Los Angeles has a significant trained workforce ready to perform clean-energy solar jobs, but city leaders have so far failed to enact policies that would take advantage of this resource, according to a new study jointly authored by teams from the University of California Los Angeles (UCLA) and the University of Southern California (USC).
Further, the study found that the areas in Los Angeles with the greatest potential for rooftop solar power – and, thus, the greatest capacity to support solar-related jobs – include many areas suffering from high unemployment and economic need.
‘Unless civic leaders ramp up efforts to expand solar programs, the city and region face the prospect of being left behind,’ the report's authors wrote. ‘This report is, above all, a wake-up call to policymakers to make certain they are utilizing an important workforce segment – and creating policies that will put qualified people to work.’
According to the report, the Los Angeles Department of Water and Power (LADWP) has one of the weakest solar track records among major California utilities, generating less than one-sixth as much solar power per customer as the state leader, Southern California Edison.
The report urges officials to adopt a solar feed-in tariff. Such a program has been endorsed by a coalition of environmental groups, labor leaders, business organizations and other stakeholders.
The UCLA and USC research teams had previously established the need for a rooftop solar program in Los Angeles and its potential to benefit low-income Angelenos. A robust program could create $2 billion in local investment and create 16,000 job-years with a minimal impact on ratepayers, according to the researchers.
The region's significant number of ready-to-work solar professionals is the result of plentiful local training programs, run by organizations as varied as Homeboy Industries, IBEW Local 11, and the Los Angeles Trade and Technical College. Roughly 2,200 people are trained each year in Los Angeles County alone for jobs in solar panel installation, design, sales and other areas, the report says.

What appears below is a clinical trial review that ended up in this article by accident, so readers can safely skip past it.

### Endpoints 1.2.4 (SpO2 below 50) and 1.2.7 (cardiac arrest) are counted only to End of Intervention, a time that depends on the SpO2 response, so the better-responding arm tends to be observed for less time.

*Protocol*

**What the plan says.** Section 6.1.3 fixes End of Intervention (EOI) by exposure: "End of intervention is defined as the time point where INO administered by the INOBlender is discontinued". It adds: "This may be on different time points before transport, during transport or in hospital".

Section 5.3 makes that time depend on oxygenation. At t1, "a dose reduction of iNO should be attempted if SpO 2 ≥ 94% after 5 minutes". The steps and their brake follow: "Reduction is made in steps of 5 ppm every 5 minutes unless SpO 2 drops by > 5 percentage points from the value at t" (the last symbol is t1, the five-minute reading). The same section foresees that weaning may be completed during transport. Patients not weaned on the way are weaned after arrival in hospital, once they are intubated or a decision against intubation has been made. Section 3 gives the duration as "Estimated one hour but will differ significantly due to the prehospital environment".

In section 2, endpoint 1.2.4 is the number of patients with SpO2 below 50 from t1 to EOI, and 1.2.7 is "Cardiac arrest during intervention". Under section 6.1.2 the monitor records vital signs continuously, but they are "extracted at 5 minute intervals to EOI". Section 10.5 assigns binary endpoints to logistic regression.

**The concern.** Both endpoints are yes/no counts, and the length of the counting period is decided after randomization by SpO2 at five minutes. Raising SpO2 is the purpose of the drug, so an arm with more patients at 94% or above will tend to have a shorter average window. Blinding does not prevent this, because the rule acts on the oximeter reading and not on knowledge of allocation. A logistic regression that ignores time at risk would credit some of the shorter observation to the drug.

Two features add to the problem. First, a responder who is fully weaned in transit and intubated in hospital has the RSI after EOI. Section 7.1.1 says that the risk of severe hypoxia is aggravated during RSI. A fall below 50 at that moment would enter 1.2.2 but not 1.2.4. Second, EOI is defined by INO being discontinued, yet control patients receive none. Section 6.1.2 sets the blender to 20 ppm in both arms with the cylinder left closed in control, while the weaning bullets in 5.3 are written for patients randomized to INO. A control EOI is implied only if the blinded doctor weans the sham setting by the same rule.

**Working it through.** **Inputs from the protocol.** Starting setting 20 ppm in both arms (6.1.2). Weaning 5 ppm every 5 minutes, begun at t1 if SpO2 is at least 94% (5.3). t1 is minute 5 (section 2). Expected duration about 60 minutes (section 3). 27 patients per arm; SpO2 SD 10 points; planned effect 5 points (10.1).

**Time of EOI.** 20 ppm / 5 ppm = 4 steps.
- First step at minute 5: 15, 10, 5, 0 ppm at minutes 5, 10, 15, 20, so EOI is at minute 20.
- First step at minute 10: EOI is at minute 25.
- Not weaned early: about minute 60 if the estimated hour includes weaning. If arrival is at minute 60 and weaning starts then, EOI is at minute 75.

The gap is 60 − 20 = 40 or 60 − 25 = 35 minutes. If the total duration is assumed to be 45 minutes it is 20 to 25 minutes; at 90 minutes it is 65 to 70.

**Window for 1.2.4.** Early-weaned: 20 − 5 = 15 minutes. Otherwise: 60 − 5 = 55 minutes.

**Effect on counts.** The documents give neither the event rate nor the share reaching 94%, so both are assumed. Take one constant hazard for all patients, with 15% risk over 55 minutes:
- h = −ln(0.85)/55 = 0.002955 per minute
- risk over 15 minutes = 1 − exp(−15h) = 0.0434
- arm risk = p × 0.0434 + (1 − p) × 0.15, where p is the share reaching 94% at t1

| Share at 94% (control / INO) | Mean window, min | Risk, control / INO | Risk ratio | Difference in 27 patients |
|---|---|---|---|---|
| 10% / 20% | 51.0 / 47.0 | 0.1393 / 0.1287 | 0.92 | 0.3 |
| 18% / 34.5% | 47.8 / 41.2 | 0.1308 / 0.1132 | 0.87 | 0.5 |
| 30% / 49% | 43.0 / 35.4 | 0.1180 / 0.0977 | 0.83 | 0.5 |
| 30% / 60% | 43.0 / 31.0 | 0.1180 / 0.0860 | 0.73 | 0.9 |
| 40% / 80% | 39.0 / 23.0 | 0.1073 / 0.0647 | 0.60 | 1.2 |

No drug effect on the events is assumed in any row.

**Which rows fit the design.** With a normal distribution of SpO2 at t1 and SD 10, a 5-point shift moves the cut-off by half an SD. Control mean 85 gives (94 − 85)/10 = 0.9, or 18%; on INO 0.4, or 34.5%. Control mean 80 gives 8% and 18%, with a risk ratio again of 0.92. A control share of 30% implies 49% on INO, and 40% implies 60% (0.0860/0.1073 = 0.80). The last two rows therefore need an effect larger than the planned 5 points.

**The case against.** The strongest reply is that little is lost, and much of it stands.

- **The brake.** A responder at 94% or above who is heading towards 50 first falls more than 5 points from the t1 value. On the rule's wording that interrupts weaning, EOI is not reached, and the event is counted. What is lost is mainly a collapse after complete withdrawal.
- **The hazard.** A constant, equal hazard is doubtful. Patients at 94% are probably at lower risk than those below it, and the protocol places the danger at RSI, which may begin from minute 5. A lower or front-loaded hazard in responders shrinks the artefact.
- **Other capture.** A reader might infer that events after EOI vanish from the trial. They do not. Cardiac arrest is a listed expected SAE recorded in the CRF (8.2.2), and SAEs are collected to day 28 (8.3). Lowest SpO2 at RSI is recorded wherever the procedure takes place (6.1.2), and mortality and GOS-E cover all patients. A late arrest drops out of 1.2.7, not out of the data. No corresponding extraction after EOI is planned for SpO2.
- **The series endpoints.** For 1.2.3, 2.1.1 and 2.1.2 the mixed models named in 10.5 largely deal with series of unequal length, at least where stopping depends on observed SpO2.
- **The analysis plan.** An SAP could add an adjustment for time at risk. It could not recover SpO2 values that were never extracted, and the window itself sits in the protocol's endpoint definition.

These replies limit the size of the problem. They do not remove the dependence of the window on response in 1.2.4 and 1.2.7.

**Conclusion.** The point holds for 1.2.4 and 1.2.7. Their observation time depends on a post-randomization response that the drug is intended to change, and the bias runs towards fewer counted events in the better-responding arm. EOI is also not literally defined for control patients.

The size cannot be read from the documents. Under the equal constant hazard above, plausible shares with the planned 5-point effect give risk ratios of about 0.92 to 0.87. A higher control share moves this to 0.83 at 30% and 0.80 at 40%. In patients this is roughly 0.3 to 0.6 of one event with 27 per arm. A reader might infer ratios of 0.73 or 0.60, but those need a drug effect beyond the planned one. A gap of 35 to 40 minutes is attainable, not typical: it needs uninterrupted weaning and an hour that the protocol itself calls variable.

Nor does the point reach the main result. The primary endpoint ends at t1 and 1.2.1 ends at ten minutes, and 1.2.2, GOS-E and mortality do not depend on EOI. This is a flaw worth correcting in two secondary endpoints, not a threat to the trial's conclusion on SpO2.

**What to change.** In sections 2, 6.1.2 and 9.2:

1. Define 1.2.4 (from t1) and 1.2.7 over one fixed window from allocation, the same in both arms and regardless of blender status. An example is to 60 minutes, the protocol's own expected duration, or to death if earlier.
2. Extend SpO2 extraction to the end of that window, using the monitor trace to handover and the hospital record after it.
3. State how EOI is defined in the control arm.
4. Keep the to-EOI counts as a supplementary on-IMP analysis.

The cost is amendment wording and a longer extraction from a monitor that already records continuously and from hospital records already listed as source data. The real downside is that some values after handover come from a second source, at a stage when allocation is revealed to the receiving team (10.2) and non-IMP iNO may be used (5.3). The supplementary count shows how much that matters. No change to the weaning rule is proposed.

Through the use of advanced mapping techniques, USC researchers were able to determine the areas of greatest solar potential – primarily, those sections of Los Angeles with a high density of large rooftops, whether commercial, industrial or multifamily residential. Further, they were able to overlay those areas with those communities suffering from high unemployment and high poverty.
The result is a clear picture of which areas stand to gain the most from expanded solar development – and also those that have the greatest need. Solar ‘hot spots’ exist in the San Fernando Valley, eastern Los Angeles and areas west of downtown, including Hollywood. In many cases, solar training programs are located near these hot spots and near areas of great need, the report found.
Additionally, UCLA analyzed the performance of California utilities in generating solar power under the California Solar Initiative, or SB 1. In addition to determining that the LADWP lags far behind other local utilities in generating solar power, researchers found that the city-owned utility also ranks nearly last in the cost per solar job created. Whereas Burbank could create one job-year at a cost of $36,000, LADWP's cost was more than $129,000.
In response to these findings, the report calls for making use of federal and state subsidies to grow the emerging solar market, channeling benefits to disadvantaged communities, engaging a multi-sector workforce-development partnership, advocating for continued funding of green training programs, and other tactics.
The full report, titled ‘Empowering LA's Solar Workforce: New Policies that Deliver Investments and Jobs,’ will be formally released at the LA Business Council's Building LA's Workforce Summit at UCLA on Nov. 16. It can also be downloaded here.